Advancements in imaging in ChILD

David R. Spielberg, Jason Weinman, Emily M. DeBoer*

*Corresponding author for this work

Research output: Contribution to journalReview articlepeer-review


Interstitial and diffuse lung diseases in children constitute a range of congenital and acquired disorders. These disorders present with signs and symptoms of respiratory disease accompanied by diffuse radiographic changes. In many cases, radiographic findings are nonspecific, while in other disorders, chest computed tomography (CT) is diagnostic in the appropriate context. Regardless, chest imaging remains central in the evaluation of the patient with suspected childhood interstitial lung disease (chILD). Several newly described chILD entities, spanning both genetic and acquired etiologies, have imaging that aid in their diagnoses. Advances in CT scanning technology and CT analysis techniques continue to improve scan quality as well as expand use of chest CT as a research tool. Finally, ongoing research is expanding use of imaging modalities without ionizing radiation. Magnetic resonance imaging is being applied to investigate pulmonary structure and function, and ultrasound of the lung and pleura is a novel technique with an emerging role in chILD disorders. This review describes the current state of imaging in chILD including recently described diagnoses, advances in conventional imaging techniques and applications, and evolving new imaging modalities that expand the clinical and research roles for imaging in these disorders.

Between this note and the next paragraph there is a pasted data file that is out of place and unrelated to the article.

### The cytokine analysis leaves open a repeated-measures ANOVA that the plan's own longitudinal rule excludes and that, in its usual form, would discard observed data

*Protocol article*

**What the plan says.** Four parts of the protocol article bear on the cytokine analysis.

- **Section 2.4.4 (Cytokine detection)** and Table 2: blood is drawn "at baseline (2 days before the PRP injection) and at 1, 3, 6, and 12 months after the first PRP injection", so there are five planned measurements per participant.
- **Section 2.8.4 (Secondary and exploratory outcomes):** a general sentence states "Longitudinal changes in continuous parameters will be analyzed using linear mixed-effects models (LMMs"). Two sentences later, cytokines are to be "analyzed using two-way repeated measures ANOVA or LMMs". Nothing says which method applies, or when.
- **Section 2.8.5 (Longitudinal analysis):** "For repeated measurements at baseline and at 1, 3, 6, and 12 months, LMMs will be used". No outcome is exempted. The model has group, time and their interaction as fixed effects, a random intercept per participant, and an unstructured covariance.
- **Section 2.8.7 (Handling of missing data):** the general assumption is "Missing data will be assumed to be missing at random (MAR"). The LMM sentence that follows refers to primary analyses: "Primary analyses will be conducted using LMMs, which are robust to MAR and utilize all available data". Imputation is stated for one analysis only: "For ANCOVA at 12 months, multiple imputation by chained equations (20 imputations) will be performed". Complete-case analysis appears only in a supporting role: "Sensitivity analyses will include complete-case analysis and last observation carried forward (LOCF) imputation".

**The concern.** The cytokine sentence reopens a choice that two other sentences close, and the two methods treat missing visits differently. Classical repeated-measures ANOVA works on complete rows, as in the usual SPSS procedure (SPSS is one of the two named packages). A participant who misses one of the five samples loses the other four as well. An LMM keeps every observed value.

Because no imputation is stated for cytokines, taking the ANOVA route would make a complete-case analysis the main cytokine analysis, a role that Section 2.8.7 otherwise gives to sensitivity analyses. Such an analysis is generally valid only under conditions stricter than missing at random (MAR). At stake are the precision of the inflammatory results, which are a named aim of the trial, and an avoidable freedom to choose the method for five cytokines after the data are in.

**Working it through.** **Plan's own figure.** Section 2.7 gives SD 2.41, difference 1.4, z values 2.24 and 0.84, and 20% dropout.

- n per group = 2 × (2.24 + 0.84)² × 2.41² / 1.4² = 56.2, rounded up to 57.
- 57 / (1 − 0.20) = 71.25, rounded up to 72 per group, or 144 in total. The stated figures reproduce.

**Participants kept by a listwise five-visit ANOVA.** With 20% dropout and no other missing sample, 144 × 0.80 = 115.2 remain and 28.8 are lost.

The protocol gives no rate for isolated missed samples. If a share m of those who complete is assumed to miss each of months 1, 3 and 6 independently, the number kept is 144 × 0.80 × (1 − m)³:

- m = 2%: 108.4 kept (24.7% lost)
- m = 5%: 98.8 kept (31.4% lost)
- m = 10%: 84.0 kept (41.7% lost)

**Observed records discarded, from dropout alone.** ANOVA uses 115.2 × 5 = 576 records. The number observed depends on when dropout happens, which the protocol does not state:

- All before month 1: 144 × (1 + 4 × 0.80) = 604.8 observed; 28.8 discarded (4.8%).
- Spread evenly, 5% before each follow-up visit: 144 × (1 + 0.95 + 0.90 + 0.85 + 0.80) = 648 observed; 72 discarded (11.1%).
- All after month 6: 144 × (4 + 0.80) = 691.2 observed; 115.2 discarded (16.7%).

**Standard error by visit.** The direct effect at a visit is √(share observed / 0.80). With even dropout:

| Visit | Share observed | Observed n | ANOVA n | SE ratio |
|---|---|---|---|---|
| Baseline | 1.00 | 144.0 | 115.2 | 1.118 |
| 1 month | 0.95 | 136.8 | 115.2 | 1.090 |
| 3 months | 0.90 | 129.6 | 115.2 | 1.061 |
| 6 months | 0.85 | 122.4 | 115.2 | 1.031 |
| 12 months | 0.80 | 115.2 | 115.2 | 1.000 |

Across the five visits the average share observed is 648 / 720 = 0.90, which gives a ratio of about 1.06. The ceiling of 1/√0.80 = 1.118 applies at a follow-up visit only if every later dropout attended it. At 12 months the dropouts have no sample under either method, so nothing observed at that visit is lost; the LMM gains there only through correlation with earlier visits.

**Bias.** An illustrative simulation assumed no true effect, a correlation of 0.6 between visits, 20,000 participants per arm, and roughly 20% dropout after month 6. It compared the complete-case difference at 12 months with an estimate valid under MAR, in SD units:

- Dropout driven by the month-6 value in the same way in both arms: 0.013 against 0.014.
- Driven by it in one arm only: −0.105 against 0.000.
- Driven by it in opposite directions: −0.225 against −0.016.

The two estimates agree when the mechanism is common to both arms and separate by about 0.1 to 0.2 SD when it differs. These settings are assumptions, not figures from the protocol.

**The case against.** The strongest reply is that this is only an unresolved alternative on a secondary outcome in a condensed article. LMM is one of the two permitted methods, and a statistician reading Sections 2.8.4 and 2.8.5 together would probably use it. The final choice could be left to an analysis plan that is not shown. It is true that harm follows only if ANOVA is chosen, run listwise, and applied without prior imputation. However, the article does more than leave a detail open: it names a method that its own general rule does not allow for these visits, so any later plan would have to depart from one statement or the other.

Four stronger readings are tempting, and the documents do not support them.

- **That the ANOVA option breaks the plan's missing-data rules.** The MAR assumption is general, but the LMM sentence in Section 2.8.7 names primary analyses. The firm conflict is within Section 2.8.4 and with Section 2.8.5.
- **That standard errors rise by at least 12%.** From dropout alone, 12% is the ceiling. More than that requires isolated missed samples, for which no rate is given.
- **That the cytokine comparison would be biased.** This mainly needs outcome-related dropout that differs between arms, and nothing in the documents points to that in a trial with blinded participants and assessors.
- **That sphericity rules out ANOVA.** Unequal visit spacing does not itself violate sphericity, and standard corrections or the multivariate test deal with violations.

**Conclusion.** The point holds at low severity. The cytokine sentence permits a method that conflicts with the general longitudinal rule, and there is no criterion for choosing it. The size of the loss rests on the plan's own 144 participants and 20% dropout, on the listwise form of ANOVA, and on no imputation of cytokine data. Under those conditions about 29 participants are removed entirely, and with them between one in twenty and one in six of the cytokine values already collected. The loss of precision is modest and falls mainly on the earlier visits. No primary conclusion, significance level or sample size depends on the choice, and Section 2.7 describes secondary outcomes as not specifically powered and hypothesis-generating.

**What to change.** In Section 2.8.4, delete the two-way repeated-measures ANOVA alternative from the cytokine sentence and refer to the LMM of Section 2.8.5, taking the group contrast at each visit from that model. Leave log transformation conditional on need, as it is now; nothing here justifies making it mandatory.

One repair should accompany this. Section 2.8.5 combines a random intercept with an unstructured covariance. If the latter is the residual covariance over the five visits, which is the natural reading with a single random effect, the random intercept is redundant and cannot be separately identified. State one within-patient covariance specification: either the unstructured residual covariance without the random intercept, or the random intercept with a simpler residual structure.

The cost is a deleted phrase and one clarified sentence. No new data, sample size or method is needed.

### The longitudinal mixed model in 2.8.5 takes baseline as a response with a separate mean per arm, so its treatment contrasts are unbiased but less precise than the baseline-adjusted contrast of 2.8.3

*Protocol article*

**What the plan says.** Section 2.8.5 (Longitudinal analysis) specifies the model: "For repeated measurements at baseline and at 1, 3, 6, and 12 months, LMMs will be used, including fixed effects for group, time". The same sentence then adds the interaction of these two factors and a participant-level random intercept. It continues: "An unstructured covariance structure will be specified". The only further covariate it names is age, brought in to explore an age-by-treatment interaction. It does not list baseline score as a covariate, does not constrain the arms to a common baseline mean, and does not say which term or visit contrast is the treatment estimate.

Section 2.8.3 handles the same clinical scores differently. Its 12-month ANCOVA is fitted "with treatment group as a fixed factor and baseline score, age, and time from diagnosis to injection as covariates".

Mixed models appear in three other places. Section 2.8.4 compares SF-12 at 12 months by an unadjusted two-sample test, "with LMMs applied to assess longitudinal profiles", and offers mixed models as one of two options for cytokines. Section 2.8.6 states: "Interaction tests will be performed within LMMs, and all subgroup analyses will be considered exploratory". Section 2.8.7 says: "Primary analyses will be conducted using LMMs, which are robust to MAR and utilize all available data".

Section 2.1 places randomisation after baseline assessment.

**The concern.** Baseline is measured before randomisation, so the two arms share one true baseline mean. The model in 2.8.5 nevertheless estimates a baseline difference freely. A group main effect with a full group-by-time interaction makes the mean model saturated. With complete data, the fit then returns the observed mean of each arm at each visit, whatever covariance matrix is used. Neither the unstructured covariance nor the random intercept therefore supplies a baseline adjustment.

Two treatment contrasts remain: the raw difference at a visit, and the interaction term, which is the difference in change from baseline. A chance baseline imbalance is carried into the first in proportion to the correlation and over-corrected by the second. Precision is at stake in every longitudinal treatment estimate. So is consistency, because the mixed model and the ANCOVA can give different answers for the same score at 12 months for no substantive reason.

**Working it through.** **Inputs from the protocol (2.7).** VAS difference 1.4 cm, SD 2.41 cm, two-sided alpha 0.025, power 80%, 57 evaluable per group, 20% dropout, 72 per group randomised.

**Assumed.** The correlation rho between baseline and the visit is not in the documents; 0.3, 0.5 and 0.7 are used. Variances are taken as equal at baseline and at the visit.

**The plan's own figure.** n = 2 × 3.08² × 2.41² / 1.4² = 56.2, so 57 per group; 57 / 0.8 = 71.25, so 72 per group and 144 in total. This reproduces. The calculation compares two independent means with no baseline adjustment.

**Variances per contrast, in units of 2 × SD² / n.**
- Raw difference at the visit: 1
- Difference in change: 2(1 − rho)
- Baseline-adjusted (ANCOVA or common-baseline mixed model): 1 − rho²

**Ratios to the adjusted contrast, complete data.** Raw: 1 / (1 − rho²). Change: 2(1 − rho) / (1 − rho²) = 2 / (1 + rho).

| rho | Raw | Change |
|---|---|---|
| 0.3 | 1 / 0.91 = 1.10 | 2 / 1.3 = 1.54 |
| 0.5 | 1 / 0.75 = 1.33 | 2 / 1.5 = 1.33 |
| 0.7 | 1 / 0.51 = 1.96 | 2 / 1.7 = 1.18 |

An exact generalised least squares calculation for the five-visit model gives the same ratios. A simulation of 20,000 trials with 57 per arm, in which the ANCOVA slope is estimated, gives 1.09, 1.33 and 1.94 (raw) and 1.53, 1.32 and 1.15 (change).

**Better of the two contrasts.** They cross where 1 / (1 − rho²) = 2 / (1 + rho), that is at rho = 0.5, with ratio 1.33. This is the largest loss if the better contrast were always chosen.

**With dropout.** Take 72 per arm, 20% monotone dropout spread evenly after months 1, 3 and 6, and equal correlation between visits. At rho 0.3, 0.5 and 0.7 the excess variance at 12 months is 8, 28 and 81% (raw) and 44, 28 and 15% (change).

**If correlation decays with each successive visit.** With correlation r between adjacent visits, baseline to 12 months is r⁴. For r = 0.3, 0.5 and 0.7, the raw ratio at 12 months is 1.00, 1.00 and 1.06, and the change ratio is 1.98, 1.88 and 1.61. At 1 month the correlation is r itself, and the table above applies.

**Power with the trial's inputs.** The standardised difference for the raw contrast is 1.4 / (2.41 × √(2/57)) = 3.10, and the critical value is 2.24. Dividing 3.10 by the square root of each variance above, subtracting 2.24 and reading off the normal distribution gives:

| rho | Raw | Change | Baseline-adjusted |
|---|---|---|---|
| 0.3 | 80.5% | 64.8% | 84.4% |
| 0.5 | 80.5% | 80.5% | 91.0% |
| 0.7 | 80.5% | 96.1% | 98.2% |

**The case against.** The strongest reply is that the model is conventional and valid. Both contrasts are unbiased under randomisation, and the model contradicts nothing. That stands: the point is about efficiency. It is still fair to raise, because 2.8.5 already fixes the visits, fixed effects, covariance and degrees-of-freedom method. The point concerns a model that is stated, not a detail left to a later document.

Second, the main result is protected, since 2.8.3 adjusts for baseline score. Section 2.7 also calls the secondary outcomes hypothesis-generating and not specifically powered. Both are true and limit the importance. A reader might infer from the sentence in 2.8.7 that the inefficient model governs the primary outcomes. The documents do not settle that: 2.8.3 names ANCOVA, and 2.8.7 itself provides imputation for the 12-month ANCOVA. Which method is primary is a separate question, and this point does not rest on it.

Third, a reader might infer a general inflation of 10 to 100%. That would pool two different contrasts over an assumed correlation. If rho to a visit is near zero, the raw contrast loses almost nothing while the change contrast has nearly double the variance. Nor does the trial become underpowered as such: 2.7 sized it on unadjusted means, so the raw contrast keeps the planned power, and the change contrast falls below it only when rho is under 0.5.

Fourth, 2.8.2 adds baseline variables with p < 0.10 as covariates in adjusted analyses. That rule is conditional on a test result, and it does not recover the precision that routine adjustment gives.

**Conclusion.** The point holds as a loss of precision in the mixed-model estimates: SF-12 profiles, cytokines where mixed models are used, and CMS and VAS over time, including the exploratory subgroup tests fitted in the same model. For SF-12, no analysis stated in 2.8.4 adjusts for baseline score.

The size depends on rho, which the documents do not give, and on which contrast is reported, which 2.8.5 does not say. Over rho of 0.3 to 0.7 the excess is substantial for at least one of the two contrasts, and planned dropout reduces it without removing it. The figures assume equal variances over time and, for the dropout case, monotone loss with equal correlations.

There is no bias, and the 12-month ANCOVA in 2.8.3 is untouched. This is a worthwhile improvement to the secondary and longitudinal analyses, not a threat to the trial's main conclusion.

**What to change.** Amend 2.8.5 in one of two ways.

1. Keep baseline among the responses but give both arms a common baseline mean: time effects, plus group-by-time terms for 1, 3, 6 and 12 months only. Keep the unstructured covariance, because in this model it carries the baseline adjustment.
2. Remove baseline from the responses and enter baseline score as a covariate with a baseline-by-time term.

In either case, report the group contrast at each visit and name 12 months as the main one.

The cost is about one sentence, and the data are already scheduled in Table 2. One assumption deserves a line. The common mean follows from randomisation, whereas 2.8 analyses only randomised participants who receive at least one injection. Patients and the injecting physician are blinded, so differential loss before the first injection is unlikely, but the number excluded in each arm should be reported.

Original languageEnglish (US)
JournalPediatric Pulmonology
StateAccepted/In press - 2023


  • chILD
  • chest CT
  • lung MRI
  • pulmonary fibrosis
  • ultrasound

ASJC Scopus subject areas

  • Pulmonary and Respiratory Medicine
  • Pediatrics, Perinatology, and Child Health


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